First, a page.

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    INJURED CONTRACTOR FINED FOR OWN FAILINGS

    Council and contractor partners in court over roofwork dangers

    Cornwall Council and two partners of a local building company TL Sobey have been fined for breaking safety law after one of the partners was seriously injured in a fall through a fragile roof.

    Andrew Sobey, of Launceston, broke his pelvis after plunging between 3-5m through a Council farm roof near Bude in August 2012.

    The injured man was prosecuted alongside his father Thomas Sobey for failing to ensure sufficient measures were in place to prevent the fall at the Cornwall Council farm.

    Truro Magistrates today heard that three men, including Andrew Sobey, were replacing the roof of the cow shed. Andrew was also overseeing the work when he fell through an asbestos cement to the concrete floor below, narrowly avoiding some metal rails.

    HSE found that

    • Competence – noone involved had any roofing qualifications;
    • Assessment – there was no risk assessment undertaken;
    • Controls – no safety measures in place to manage the risk; and
    • Training – workforce were untrained and inexperienced in working at height.

    The court heard the council was aware the roof was fragile and the work was a high risk activity. TL Sobey was engaged for the job even though they were general builders and not a roofing specialist.

    Client failed to check contractor ‘suitability’

    Cornwall Council was fined £6,000 and ordered to pay £7,698 in costs after pleading guilty to breaching Section 3(1) of the Health and Safety at Work etc Act 1974.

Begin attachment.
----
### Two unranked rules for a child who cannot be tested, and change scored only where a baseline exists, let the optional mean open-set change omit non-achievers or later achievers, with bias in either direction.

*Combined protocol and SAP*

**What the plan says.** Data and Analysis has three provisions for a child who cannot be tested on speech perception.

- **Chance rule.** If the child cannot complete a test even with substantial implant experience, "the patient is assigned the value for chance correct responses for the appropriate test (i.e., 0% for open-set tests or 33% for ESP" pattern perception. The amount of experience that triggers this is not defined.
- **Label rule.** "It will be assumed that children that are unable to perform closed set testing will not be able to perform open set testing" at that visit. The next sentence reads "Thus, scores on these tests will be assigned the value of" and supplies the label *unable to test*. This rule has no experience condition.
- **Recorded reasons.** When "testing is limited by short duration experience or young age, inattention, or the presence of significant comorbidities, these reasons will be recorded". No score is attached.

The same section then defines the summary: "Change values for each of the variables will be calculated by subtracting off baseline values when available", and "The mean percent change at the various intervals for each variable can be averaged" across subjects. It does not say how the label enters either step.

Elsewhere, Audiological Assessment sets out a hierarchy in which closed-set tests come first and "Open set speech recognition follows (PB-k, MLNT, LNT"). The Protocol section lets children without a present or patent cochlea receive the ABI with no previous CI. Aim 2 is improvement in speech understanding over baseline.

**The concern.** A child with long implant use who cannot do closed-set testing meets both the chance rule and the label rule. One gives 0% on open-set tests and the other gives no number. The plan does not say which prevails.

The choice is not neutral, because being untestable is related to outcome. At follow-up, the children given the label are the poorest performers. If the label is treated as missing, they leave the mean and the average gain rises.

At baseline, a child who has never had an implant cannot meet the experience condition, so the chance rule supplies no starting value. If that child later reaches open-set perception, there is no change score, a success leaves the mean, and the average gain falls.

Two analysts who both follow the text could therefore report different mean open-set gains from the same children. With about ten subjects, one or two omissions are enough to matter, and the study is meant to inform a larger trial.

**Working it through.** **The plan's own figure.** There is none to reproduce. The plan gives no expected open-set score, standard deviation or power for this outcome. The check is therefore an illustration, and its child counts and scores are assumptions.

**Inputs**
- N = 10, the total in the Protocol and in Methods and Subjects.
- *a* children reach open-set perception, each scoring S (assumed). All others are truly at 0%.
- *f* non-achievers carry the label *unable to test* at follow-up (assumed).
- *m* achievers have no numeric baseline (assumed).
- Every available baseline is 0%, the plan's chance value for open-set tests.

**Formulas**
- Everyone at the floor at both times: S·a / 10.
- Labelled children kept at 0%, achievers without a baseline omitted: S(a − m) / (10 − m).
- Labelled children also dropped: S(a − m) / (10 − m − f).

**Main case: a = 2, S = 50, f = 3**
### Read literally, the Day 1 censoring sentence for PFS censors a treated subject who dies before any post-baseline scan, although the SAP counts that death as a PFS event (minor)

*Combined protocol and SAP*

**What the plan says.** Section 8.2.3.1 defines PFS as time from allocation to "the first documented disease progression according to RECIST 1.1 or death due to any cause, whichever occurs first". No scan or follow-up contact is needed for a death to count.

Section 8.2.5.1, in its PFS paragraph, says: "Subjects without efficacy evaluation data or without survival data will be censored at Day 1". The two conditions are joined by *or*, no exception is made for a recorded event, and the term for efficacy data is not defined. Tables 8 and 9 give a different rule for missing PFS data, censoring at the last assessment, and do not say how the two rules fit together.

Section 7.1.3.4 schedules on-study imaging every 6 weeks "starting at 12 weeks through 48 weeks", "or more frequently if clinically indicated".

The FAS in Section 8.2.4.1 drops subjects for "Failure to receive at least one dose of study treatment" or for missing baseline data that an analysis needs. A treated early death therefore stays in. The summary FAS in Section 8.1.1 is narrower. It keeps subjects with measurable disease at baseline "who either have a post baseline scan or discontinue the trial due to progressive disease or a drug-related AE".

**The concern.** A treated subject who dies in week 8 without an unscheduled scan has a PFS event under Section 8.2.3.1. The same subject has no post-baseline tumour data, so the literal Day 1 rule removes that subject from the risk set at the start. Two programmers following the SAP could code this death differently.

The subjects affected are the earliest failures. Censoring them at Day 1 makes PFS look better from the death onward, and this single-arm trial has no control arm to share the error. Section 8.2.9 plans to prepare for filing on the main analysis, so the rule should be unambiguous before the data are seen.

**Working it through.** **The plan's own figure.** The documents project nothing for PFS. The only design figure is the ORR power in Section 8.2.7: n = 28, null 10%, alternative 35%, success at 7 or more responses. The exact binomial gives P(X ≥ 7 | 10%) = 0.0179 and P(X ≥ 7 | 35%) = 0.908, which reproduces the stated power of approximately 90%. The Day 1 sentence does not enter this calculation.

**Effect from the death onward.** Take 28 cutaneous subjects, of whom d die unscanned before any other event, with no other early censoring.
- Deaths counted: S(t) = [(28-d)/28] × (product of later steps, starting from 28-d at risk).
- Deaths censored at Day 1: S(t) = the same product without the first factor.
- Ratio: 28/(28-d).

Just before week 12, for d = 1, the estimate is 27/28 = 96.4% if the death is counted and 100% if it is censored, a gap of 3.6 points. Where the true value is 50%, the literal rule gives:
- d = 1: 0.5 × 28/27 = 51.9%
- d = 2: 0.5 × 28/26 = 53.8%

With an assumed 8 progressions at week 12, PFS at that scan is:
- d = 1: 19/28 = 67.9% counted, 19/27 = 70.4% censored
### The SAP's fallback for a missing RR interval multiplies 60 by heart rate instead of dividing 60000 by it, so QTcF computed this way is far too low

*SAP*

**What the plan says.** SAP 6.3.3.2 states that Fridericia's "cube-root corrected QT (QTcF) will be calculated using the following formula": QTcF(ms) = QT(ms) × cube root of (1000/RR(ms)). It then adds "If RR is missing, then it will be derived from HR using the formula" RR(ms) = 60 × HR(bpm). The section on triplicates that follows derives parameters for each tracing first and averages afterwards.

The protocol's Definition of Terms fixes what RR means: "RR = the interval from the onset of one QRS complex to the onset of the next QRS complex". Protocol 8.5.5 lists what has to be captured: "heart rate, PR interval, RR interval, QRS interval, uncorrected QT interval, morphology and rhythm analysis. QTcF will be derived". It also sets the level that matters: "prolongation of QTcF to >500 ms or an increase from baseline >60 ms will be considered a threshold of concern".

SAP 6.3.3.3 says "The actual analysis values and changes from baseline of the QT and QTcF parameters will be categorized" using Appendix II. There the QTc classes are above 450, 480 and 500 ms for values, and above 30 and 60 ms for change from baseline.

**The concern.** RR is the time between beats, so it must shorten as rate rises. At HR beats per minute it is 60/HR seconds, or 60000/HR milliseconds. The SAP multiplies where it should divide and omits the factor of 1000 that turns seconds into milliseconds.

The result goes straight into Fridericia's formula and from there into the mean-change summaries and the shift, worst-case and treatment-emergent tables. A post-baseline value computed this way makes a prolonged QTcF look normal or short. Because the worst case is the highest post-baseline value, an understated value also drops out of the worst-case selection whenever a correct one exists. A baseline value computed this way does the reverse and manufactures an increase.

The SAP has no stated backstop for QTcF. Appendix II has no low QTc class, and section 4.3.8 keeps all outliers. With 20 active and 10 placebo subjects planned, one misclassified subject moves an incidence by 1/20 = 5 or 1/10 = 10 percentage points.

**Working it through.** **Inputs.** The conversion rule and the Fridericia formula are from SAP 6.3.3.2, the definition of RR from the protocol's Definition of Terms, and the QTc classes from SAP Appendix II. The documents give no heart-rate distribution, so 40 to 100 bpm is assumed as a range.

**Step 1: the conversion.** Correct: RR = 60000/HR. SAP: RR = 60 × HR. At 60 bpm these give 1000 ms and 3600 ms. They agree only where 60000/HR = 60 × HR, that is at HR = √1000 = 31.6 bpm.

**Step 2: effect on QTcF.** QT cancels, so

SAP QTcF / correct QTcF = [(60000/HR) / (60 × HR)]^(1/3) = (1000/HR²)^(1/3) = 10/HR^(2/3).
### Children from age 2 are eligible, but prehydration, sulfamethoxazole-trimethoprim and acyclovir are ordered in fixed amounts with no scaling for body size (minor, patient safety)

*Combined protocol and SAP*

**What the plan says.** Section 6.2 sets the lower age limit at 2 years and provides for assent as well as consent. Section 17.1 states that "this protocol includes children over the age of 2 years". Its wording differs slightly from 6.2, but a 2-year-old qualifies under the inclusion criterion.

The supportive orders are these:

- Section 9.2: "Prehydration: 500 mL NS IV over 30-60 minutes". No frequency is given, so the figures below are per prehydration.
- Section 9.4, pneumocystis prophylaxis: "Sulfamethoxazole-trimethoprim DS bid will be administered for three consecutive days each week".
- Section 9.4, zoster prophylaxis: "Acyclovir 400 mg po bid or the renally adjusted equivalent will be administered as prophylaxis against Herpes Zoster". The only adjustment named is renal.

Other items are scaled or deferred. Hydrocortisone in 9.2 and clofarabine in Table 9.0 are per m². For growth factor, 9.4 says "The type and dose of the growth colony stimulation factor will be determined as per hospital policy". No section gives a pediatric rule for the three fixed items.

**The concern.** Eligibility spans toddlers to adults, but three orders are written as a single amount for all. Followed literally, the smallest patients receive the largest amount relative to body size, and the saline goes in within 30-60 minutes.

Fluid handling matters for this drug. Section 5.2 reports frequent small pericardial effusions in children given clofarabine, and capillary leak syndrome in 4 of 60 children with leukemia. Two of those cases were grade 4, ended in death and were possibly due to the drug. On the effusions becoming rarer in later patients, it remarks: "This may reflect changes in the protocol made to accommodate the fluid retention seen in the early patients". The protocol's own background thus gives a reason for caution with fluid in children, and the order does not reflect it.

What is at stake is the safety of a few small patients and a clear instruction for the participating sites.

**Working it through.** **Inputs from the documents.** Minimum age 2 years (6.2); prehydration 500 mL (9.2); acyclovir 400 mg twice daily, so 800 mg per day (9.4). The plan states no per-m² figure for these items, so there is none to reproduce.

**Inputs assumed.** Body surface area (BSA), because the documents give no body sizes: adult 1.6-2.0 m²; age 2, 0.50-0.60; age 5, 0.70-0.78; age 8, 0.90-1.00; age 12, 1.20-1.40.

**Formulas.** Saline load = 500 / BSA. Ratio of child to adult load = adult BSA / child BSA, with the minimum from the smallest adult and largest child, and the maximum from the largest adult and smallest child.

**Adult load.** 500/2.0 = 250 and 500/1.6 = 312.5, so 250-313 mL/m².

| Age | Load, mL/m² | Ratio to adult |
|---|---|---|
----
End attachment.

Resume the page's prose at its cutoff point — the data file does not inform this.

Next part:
Thomas Sobey, of Lower Trevell, Lewannick, near Launceston, was fined £6,000 with £7,782 costs after also pleading guilty to a separate breach of the same legislation.

    Andrew Sobey, of the same address as his father, admitted a single breach of the Work at Height Regulations 2005. He was fined £2,000 and ordered to pay £3,000 costs.

    HSE Inspector Helena Allum, speaking after the hearing, said:

    “Andrew Sobey sustained serious injuries in a fall that he and his father could have prevented had they properly planned and assessed the roof work and put appropriate safety measures in place, such as a suitable work platform.

    They also failed to provide adequate training or supervision by qualified roofers for the job at hand.

    Cornwall Council, meanwhile, failed to check the suitability of the family contractors to do the job, even though it knew the roof was fragile and therefore high risk.

    Falls from height are the single biggest cause of workplace deaths, and there is no excuse for employers failing to protect workers as they work from roofs and the like.”

     

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